In February, Eureka Street published an article titled 'Time to repeal "ugly" Mass translation'. It was written by Gerald O'Collins, an Australian Jesuit who has been one of the most recognised and respected theological voices in the English speaking Catholic world of the past 50 years.
He welcomes the news that Pope Francis has appointed a commission to revisit the Vatican document that shaped what he calls the 'ugly, Latinised translation foisted on English-speaking Catholics' by the 'clumsy, difficult' 2010 Missal.
The 2010 Missal that is currently in use replaced the accessible English of the 1969 translation. It opts for 'supplication' over 'prayer', 'wondrous' over 'wonderful', and 'oblation' over 'sacrifice' or 'offering'.
Such terms do not have currency in today's spoken English and I believe that their use in the liturgy amounts to a winding back of one of the major breakthroughs of Vatican II.
Gerald O'Collins is arguing in favour of instituting an 'incomparably better' translation from 1998 that was never used. But my view is different. I would prefer to see a reinstatement of the 1969 translation, largely for selfish reasons.
I accept his expert assessment that the 1998 is a better translation. But the 1969 is what my generation grew up with. And I am a member of what is arguably the most significant generation of Catholics that has been largely lost to the Catholic Church.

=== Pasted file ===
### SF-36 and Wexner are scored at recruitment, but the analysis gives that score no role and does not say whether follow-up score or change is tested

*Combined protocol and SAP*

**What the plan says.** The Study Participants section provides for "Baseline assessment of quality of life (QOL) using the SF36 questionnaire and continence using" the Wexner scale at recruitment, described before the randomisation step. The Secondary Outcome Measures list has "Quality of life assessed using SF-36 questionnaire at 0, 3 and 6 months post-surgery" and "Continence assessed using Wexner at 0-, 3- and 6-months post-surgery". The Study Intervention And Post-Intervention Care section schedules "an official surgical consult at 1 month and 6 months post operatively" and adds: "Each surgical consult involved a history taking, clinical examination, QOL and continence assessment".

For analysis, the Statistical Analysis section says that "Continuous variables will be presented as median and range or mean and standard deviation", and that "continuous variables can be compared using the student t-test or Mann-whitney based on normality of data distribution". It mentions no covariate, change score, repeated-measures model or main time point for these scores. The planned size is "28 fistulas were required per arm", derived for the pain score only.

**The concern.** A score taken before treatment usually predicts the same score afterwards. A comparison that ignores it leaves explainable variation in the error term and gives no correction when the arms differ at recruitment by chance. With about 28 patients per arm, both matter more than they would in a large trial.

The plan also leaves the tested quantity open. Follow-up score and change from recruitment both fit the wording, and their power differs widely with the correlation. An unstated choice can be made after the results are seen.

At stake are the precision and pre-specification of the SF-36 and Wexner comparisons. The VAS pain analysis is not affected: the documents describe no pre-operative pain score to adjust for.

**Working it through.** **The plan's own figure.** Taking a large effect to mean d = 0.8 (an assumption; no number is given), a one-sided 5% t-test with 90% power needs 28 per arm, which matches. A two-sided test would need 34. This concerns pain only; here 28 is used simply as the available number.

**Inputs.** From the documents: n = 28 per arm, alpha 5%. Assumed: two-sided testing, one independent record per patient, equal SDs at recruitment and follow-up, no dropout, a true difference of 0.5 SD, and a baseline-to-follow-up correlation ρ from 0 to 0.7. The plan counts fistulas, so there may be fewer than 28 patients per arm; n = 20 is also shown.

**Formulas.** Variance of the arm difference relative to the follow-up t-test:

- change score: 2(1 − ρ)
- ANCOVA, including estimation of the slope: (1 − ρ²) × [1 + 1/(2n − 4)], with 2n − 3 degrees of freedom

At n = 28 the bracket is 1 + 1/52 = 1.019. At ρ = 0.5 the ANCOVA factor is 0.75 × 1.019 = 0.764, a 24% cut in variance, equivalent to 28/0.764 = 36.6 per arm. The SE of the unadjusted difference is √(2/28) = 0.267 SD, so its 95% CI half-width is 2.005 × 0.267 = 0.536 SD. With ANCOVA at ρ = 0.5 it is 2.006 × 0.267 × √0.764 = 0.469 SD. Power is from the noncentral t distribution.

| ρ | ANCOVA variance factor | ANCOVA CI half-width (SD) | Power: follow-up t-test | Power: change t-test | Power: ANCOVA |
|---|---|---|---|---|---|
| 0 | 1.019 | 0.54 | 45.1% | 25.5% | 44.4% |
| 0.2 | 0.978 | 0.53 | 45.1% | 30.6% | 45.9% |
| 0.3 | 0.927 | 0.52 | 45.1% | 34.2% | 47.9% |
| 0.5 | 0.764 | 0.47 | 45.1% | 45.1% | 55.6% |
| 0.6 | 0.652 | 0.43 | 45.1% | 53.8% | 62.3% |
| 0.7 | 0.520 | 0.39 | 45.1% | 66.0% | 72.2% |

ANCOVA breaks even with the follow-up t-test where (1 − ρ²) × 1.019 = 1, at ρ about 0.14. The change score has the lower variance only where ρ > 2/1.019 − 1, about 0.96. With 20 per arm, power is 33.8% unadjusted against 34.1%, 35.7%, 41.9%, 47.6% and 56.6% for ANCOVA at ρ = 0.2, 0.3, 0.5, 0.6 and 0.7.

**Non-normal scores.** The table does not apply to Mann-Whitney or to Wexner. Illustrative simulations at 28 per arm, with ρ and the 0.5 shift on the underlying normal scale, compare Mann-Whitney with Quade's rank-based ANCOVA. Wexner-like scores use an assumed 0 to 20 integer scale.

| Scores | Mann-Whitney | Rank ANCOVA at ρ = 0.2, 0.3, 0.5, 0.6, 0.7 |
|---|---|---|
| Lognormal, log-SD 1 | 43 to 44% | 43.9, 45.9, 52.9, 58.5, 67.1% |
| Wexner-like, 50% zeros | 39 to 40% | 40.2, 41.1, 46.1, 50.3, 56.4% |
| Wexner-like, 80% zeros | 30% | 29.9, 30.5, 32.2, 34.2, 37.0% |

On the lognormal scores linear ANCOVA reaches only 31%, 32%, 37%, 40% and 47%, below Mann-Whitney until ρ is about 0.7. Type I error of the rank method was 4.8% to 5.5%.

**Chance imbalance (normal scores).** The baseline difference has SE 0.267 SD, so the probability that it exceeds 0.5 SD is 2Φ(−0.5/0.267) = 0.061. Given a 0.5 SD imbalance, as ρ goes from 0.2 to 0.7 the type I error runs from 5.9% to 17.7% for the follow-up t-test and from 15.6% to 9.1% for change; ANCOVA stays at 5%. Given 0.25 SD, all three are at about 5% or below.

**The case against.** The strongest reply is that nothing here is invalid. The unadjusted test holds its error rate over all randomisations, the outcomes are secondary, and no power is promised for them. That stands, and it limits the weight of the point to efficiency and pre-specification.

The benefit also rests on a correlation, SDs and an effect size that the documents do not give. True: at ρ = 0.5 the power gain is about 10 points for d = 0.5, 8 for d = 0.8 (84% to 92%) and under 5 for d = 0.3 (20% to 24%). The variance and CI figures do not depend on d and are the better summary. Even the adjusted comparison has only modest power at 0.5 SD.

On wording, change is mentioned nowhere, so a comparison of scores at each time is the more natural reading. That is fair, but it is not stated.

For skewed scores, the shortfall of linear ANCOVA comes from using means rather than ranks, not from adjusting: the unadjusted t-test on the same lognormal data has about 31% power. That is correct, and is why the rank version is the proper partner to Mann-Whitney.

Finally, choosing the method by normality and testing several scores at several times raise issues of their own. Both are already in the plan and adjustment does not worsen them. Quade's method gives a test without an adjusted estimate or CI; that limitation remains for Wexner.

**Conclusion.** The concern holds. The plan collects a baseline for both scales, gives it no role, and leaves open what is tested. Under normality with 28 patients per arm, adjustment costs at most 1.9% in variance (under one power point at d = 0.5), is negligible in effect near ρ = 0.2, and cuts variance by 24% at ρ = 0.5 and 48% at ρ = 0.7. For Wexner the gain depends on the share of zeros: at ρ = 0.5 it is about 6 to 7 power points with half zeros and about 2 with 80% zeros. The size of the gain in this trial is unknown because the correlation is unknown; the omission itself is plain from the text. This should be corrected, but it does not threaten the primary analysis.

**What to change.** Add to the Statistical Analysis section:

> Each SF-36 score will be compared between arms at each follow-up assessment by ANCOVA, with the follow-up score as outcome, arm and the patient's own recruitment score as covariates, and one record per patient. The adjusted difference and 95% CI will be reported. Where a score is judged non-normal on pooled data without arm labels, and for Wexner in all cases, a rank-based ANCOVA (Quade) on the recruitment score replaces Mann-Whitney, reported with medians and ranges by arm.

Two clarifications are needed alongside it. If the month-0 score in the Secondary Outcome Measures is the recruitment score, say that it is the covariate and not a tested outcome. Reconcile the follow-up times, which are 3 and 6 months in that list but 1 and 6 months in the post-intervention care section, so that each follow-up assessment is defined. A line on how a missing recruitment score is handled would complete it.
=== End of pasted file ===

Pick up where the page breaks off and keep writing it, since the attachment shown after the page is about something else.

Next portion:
I say that not just out of baby boomer arrogance. I believe that, for various reasons, we are the ones who are the most likely of any generation to return to regular Mass attendance at this time. Yet the new translation - any new translation - alienates us as soon as we walk in the door and Mass begins.
Sometimes I even tell myself that it was intentional. We rejected the Sunday Mass obligation, so they don't want us back.
I know that's not true, but paranoia feeds my sense of alienation from the Church, as if it is a sect like the Exclusive Brethren, where you're either in or out. Cardinal Pell always criticised what he called the 'smorgasbord Catholics'. He was referring to those who wanted something from Catholicism but were not content with accepting all the teachings and rituals of the Catholic Church as a 'package deal'. That's me.
In common with many of my generation, I resented being forced to go to Mass as a child. It made me 'hate' the Mass. So I deal most effectively with my childhood trauma by choosing not to go to Mass as an adult. It's that simple.
In fact, often on a Sunday morning, I will pause briefly to give thanks to God that I have been mature enough to make an adult decision and not go to Mass. How perverse is that? The fact is that I cherish my self-given freedom from the Sunday obligation and it feels good.
The tragedy is that we all need public ritual in our lives, and the Catholic Church is the most powerful and significant source of ritual and community that is easily available to people like me. I do think about going to Mass. My local parish is blessed with one of the most gracious and creatively intelligent priests I know. But I know that the moment I enter that beautiful stone church, I will hit the brick wall of the unfamiliar Mass translation.